2. Select the material that was automatically created, and set its diffuse map to the .png file.
Click on the diffuse tab and select the boat image

Now you can drag the Tugboat.json into your scene and delete the Box and Plane objects. You can scale the boat up if it looks too small (I set mine to 50).

You can scale the model up using the properties panel on the right once its selected

You can add any other models to your scene in the same way.

Orbit Camera

To set up an orbit camera, we’ll copy a script from this PlayCanvas example. Go to that link, and click on Editor to enter the project.

  1. Copy the contents of mouse-input.js and orbit-camera.js from that tutorial project into the files of the same name in your own project.
  2. Add a Script component to your camera.
  3. Attach the two scripts to the camera.

Tip: You can create folders in the asset window to keep things organized. I put these two camera scripts under Scripts/Camera/, my model under Models/, and my material under Materials/.

Now, when you launch the game (play button on the top right of the scene view), you should be able to see your boat and orbit around it with the mouse. 

Subdivided Water Surface

The goal of this section is to generate a subdivided mesh to use as our water surface.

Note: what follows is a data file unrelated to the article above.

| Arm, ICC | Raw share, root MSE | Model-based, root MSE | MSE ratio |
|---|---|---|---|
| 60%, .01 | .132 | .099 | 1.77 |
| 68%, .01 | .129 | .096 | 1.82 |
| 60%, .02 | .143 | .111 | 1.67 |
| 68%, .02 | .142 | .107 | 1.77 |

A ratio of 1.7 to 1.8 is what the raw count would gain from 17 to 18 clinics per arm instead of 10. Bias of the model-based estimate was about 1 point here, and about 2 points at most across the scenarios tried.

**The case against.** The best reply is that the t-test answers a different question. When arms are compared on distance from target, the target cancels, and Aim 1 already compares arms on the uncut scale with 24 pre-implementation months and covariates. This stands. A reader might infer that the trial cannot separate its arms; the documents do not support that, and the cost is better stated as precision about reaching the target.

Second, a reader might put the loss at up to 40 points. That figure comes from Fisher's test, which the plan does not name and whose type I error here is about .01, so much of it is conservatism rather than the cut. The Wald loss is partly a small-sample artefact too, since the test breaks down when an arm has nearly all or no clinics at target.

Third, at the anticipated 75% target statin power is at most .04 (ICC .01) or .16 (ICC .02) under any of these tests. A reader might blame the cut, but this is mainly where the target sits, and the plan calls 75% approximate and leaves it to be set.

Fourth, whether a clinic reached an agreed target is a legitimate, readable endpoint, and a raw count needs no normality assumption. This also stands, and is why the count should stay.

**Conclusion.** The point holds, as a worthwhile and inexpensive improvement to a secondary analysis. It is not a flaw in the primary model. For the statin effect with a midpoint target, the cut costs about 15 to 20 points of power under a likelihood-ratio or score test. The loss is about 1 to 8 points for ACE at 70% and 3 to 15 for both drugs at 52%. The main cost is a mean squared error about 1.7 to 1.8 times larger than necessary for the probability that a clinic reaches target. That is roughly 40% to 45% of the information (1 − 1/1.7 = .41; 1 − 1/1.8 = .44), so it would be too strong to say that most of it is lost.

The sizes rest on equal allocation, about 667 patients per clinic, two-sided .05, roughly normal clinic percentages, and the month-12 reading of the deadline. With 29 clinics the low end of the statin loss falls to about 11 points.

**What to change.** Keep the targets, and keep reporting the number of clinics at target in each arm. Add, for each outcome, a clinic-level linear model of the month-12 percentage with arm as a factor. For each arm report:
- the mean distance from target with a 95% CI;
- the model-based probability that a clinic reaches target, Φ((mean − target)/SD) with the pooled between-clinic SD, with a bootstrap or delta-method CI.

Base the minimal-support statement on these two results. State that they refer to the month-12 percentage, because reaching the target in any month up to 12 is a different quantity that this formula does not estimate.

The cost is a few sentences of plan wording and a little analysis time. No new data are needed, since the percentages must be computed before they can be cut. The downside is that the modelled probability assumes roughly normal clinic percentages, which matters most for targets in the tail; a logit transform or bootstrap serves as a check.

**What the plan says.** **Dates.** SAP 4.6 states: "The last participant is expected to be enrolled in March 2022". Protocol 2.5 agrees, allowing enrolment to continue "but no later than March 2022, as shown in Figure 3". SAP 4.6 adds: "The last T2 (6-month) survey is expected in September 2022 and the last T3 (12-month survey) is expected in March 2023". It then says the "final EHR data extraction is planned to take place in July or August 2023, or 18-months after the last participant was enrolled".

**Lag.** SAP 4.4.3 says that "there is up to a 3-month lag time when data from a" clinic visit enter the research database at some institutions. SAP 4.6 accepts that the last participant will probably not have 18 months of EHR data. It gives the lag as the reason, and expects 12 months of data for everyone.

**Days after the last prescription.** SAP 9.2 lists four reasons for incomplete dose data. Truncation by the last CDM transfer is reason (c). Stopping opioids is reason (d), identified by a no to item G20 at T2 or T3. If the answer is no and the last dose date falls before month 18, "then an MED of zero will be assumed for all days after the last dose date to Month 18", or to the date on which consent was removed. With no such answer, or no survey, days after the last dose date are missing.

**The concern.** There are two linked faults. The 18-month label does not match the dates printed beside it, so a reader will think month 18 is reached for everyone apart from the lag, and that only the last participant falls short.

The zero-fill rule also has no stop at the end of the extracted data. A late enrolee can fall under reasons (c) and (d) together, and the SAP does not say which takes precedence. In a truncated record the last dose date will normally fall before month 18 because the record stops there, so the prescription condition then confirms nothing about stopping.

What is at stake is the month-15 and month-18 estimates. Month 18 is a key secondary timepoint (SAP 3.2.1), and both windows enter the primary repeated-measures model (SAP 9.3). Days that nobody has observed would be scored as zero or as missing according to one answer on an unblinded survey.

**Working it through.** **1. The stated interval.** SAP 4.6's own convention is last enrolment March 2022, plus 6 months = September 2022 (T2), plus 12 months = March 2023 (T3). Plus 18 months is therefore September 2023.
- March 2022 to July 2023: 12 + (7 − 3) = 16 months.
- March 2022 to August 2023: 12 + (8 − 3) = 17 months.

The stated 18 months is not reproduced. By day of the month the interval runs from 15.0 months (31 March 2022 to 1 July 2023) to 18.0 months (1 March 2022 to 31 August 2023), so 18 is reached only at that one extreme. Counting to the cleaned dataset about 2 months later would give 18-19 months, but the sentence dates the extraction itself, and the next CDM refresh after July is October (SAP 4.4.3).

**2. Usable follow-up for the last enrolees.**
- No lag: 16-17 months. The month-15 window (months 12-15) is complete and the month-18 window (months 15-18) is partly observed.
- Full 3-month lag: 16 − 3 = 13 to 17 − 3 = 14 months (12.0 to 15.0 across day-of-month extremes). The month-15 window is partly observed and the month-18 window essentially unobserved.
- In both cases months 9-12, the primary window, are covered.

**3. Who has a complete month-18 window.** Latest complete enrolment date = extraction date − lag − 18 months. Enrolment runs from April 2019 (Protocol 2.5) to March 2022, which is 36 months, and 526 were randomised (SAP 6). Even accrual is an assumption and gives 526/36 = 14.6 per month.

To generate the water surface, we’re going to adapt some code from this terrain generation tutorial. Create a new script file called Water.js. Edit this script and create a new function called GeneratePlaneMesh that looks like this:

Now you can call this in the initialize function:

You should see just a flat plane when you launch the game now. But this is not just a flat plane. It’s a mesh composed of a thousand vertices. As a challenge, try to verify this (it’s a good excuse to read through the code you just copied). 

Challenge #1: Displace the Y coordinate of each vertex by a random amount to get the plane to look something like the image below.

A subdivided plane with displaced vertices

Waves

The goal of this section is to give the water surface a custom material and create animated waves.

To get the effects we want, we need to set up a custom material. Most 3D engines will have some pre-defined shaders for rendering objects and a way to override them. Here’s a good reference for doing this in PlayCanvas.

Attaching a Shader

Let’s create a new function called CreateWaterMaterial that defines a new material with a custom shader and returns it:

This function grabs the vertex and fragment shader code from the script attributes. So let’s define those at the top of the file (after the pc.createScript line):